In recent weeks, a Facebook group for campaign alumni has become a sounding board for complaints about harassment, lewd comments and gender discrimination. Some alumni have requested a meeting with the senator and his campaign leadership team to address the “overall toxic atmosphere of the 2016 campaign,” according to a screenshot of a post viewed by The Times. Politico first reported on the request.

Ms. Di Lauro, the former strategist in Nevada, was emphatic in her own Facebook posts. “I have to speak up about this now because I hope it will be of service to the next Sanders campaign,” she wrote on Dec. 7.

In her interview with The Times, Ms. Di Lauro said she told several people who were high up in the campaign, including Rich Pelletier, who served as national field director, about her encounter in Nevada with the surrogate, a Mexican game show host named Marco Antonio Regil. But she felt she was not taken seriously by the campaign.

Other women backed up Ms. Mendieta’s allegations, and a letter signed by dozens of former campaign staffers and surrogates was circulated urging progressives to withdraw their endorsements of Mr. Carmona. (He lost his special election primary bid in 2017.)

In an interview, Ms. Mendieta said that she complained multiple times to Mr. Velazquez and Mr. Pelletier about Mr. Carmona and was repeatedly ignored, at one point being told by Mr. Velazquez that she should forgive Mr. Carmona’s behavior because he was “macho.”

Mr. Velazquez said that he does not remember making that remark or anything like it.

Ms. Mendieta was among the Latino outreach team members who she said were expected to stay in a run-down house in Chicago in March 2016. When she arrived, she said she was told she was supposed to sleep in a room with three men she did not know.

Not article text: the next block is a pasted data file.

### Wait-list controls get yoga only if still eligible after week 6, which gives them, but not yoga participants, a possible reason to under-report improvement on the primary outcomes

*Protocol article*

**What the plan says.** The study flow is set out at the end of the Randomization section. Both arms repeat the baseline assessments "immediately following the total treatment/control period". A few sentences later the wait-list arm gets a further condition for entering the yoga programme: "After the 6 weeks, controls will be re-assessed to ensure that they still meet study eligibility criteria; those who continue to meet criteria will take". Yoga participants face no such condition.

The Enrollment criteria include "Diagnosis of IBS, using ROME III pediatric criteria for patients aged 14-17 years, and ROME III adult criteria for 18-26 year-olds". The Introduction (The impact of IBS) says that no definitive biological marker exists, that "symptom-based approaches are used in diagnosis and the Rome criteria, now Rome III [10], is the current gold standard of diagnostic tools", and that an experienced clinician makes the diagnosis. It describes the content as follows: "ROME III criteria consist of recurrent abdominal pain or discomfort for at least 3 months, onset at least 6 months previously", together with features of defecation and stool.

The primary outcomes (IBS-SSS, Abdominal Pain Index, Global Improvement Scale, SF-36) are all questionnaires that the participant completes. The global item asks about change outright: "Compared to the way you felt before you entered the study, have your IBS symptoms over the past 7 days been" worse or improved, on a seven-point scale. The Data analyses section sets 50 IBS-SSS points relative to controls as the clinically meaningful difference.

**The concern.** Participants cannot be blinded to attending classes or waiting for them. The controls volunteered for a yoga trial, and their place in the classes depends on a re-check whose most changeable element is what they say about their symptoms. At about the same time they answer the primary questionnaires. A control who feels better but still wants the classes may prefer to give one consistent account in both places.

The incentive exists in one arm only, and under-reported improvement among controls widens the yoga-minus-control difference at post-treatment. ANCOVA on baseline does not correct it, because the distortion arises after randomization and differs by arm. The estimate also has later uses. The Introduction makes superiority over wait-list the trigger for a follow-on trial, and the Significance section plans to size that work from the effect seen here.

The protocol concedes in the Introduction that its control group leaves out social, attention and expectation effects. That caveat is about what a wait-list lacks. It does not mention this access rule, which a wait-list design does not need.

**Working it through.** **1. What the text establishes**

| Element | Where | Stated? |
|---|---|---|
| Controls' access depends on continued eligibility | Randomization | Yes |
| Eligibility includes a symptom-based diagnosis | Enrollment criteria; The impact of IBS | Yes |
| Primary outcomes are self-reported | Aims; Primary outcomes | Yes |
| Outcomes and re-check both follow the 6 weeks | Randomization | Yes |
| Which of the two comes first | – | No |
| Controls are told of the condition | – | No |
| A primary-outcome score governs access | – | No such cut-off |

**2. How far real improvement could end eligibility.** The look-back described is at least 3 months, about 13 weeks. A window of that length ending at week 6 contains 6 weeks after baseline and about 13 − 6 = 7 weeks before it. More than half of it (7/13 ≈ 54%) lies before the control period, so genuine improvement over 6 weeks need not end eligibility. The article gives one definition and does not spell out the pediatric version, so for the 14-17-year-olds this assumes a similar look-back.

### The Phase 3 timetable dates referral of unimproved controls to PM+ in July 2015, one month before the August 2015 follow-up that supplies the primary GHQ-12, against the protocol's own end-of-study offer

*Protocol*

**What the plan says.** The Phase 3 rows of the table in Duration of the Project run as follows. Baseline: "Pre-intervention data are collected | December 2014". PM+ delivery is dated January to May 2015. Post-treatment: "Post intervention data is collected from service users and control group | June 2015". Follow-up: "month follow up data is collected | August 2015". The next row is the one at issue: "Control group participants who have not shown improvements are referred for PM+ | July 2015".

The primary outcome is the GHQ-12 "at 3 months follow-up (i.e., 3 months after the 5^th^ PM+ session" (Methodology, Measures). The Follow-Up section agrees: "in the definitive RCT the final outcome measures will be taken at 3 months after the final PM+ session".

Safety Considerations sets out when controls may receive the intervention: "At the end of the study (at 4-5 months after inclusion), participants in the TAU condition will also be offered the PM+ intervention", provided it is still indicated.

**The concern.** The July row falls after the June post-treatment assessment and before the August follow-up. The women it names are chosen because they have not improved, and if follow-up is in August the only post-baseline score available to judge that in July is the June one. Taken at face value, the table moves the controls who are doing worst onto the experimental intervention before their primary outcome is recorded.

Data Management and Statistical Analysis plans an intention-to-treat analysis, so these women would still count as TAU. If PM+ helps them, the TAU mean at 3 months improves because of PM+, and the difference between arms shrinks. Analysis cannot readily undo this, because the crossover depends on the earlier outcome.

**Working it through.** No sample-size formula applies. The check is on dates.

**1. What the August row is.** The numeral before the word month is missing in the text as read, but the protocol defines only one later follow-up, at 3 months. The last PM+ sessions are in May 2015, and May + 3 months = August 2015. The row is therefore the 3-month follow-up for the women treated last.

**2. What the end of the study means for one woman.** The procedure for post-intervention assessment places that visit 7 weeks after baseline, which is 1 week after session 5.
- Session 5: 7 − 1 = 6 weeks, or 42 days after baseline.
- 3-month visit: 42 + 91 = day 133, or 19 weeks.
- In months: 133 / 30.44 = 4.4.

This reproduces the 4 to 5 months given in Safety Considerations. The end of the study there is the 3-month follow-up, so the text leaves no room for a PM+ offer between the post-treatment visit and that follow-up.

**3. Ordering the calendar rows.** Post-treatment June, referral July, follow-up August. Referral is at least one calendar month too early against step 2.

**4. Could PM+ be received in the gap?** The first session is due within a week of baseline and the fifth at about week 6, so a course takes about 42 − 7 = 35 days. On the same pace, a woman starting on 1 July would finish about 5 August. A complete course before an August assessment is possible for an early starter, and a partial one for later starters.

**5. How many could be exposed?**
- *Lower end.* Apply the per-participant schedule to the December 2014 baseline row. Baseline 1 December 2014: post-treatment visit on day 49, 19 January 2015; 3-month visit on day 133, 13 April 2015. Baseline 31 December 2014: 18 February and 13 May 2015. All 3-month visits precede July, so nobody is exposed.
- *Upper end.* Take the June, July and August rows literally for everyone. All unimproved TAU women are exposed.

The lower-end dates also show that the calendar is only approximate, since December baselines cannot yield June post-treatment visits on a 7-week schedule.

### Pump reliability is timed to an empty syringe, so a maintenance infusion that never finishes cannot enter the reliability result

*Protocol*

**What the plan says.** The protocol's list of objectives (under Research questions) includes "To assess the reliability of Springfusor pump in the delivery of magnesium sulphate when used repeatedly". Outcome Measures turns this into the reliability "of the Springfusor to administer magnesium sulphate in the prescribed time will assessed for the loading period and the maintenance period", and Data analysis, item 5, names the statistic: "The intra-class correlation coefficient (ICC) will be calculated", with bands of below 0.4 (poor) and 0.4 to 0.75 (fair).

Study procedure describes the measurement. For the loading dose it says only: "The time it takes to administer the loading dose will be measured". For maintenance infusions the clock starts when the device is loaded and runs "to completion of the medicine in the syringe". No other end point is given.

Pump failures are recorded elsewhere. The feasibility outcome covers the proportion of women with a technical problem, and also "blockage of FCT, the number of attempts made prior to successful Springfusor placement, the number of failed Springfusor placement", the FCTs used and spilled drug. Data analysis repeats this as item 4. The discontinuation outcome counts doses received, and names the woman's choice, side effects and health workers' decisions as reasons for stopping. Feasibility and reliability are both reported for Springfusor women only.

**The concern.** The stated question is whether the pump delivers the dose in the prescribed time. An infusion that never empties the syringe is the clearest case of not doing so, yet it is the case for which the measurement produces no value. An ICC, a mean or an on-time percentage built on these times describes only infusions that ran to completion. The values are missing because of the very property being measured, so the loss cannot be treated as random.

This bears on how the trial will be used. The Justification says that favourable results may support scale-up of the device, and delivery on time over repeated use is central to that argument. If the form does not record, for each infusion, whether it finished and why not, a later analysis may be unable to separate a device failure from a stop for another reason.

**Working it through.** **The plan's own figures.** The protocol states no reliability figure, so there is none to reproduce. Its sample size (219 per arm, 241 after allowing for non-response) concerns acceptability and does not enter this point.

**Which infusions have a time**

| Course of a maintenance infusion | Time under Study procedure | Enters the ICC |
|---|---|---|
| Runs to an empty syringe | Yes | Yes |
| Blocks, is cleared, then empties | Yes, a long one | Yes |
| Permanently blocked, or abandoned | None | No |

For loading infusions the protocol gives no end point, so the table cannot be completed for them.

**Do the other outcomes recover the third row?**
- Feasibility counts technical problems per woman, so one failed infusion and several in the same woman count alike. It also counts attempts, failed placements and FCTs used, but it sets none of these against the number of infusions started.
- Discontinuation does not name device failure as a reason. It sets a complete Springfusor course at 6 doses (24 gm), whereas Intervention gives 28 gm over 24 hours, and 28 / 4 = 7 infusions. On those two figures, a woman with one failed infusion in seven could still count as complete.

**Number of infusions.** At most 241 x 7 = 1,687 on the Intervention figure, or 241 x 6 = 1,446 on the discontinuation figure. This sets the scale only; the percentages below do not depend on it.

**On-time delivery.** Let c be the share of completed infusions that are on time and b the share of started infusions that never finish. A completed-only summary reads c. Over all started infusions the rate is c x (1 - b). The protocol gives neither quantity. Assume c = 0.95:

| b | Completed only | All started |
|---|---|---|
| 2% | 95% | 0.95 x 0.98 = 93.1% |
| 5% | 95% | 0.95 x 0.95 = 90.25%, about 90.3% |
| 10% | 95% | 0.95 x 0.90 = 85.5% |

“I was shaking with fear,’’ she said. “Literally, I remember thinking to myself, ‘What am I going to do?’” She said she reported the incident to Mr. Pelletier.

The campaign committee said that “the challenge of finding staffer housing is one that plagues every large campaign.” It said it knew of one instance that was brought to the attention of senior leaders, including Mr. Weaver, the campaign manager, and that both Mr. Weaver and the chief operating officer “ordered that staff never be housed in coed hotel rooms again.”

Some weeks later, Ms. Mendieta and other members of the Latino outreach team shared their concerns about Mr. Carmona and Mr. Velazquez during a conference call with Mr. Pelletier, Ms. Mendieta said. The Times has reviewed an email scheduling the call, and another staff member who participated confirmed the substance of the discussion.

Mr. Carmona was promoted out of the Latino outreach group during the campaign and named a deputy national political director.

Mr. Carmona, in an email, denied the allegations that he was demeaning and said, “All sexual harassment and issues of discrimination should be taken seriously and investigated thoroughly.”